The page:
Real-time Earth and Moon phase

Saturday, March 29, 2008

Lifeline for nature, etc.

I come across an interesting article this morning entitled "Lifeline for Nature" by Francis Dass in NSTonline of Malaysia, I believe. The article is really aimed at commenting on the pollutions in mainland China. But I was attracted by the abundance of proverbs, quotes, and citations in the article. It starts with:
"There’s so much pollution in the air now that if it weren’t for our lungs, there’d be no place to put it all!” — Robert Orben, American author and comedy writer.
Then he proceeded with the current events:
The country is already in the limelight, what with the upcoming Beijing Olympics and the recent Tibetan uprisings. But it’s no secret too that the country suffers massive pollution.

(Coincidentally, at the moment, China is at the centre of the world’s media attention for a few interesting reasons: the upcoming Beijing Olympics, the Tibetan uprising and, of course, the country’s seemingly perennial struggle with pollution.)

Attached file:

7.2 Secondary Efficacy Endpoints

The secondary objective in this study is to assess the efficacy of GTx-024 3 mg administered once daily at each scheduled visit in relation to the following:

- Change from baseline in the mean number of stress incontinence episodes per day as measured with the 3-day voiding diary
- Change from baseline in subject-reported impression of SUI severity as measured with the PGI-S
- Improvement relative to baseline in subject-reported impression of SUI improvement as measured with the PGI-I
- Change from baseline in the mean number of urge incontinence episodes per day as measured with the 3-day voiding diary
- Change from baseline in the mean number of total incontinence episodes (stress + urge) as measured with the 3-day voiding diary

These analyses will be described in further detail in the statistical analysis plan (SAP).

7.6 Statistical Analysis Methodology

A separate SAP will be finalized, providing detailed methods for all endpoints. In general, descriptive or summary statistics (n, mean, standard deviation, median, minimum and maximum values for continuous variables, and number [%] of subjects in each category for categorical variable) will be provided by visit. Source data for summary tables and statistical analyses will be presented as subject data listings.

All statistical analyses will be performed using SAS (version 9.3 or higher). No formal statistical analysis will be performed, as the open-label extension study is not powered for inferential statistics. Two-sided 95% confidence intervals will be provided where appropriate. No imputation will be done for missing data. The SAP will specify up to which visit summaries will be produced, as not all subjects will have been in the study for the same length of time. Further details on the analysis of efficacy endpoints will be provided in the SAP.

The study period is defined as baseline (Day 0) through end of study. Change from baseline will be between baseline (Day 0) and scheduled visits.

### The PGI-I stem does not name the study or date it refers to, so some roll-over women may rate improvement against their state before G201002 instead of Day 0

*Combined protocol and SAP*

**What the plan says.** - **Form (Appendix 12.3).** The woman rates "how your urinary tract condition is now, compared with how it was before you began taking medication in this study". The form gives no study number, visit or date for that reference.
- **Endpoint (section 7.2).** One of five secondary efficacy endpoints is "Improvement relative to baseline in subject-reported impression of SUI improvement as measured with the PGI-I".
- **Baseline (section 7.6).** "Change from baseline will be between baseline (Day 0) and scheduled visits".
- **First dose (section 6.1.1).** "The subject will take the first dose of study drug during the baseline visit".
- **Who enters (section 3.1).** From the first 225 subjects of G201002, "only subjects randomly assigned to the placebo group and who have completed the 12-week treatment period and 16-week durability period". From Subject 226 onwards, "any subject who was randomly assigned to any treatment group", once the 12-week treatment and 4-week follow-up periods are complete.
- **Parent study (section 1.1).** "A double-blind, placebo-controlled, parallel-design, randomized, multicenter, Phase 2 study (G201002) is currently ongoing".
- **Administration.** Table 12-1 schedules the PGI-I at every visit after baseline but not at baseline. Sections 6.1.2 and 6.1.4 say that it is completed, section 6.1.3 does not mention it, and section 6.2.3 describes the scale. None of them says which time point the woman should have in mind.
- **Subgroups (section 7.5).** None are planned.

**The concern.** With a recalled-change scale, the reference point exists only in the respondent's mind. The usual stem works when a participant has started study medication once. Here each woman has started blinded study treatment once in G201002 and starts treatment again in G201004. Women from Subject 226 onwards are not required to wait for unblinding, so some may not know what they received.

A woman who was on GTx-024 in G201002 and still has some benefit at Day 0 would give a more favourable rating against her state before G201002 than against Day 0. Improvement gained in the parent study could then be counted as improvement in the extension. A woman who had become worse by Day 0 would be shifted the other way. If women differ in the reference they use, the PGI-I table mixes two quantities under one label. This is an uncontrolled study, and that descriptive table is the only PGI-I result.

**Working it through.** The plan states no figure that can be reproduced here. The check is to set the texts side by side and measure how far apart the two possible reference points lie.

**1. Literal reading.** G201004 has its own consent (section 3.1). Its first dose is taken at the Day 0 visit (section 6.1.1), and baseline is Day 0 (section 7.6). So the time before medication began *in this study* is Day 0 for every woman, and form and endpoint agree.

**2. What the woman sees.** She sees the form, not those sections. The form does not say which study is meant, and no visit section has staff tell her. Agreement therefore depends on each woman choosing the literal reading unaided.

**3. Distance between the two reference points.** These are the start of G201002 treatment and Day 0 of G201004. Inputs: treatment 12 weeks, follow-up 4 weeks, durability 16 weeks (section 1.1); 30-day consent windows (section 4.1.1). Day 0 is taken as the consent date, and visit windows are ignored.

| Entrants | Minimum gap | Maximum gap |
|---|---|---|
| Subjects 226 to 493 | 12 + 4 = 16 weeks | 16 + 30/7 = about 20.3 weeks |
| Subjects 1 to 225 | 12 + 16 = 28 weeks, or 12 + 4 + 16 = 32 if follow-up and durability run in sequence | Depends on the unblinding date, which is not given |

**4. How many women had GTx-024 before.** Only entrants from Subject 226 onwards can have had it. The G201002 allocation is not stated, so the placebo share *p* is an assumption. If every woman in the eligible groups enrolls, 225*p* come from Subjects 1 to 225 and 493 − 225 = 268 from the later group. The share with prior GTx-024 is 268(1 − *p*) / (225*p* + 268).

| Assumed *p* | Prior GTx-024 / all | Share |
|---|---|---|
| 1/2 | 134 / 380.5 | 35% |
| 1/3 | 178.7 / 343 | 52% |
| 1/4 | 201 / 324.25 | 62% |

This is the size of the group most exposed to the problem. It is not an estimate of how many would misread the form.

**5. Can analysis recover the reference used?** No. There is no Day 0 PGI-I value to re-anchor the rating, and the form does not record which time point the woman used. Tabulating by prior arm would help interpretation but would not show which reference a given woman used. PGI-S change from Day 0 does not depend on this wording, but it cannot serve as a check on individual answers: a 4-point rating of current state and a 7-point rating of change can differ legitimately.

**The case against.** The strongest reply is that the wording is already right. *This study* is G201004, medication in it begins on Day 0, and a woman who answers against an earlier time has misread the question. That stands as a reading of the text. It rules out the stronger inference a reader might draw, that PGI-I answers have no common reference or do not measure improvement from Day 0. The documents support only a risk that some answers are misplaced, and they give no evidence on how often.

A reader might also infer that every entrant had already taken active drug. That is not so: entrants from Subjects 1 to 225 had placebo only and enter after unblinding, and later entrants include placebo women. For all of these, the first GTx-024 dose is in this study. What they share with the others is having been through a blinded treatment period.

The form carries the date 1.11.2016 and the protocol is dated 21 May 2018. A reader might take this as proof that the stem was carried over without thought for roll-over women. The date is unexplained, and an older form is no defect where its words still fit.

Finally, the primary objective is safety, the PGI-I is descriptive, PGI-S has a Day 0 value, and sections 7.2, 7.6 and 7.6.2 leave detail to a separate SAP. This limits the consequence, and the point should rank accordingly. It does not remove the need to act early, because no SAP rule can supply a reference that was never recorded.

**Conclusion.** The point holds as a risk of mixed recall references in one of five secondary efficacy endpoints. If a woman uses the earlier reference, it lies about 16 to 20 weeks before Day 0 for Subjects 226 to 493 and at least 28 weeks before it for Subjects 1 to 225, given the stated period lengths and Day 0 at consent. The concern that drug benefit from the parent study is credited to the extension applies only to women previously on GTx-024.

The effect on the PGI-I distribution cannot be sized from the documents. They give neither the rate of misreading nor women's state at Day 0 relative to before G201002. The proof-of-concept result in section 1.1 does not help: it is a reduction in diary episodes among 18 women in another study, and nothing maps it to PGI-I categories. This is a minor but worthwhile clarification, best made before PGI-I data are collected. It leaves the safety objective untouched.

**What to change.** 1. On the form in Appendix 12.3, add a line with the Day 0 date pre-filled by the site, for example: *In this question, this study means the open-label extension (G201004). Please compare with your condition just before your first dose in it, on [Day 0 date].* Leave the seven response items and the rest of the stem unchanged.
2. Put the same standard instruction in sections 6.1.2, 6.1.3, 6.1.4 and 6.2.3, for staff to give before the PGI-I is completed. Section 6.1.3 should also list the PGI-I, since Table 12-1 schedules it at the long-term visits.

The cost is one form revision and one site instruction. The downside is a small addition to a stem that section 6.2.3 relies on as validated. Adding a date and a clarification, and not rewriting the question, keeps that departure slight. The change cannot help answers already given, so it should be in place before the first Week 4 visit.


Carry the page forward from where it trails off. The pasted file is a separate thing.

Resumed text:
And it led to his main theme:
Traditional Chinese thinking has always respected Nature and the awesome power it wields. Take the Chinese adage, for example, that says: “Not only can water float a boat, it can sink it also.”
Yes, I know exactly that Chinese adage. Come to think of it, it is even appropriate to freaque waves. Somehow this is the first time I ever thought about the connection.
Decision-makers the world over may do well to pay heed — the damming of rivers and the clearing of forests, for instance, have caused untold damage to lives and property in almost every corner of the globe over the years.

Other Chinese sayings allude to Nature’s power: “A spark can start a fire that burns the entire prairie” and “Man’s schemes are inferior to those made by heaven.” “Heaven” here can be interpreted as Mother Nature.
Again I am familiar with the two Chinese sayings he cited. I may wish to argue that for Chinese people the word "Heaven" tends to mean God more than Mother Nature.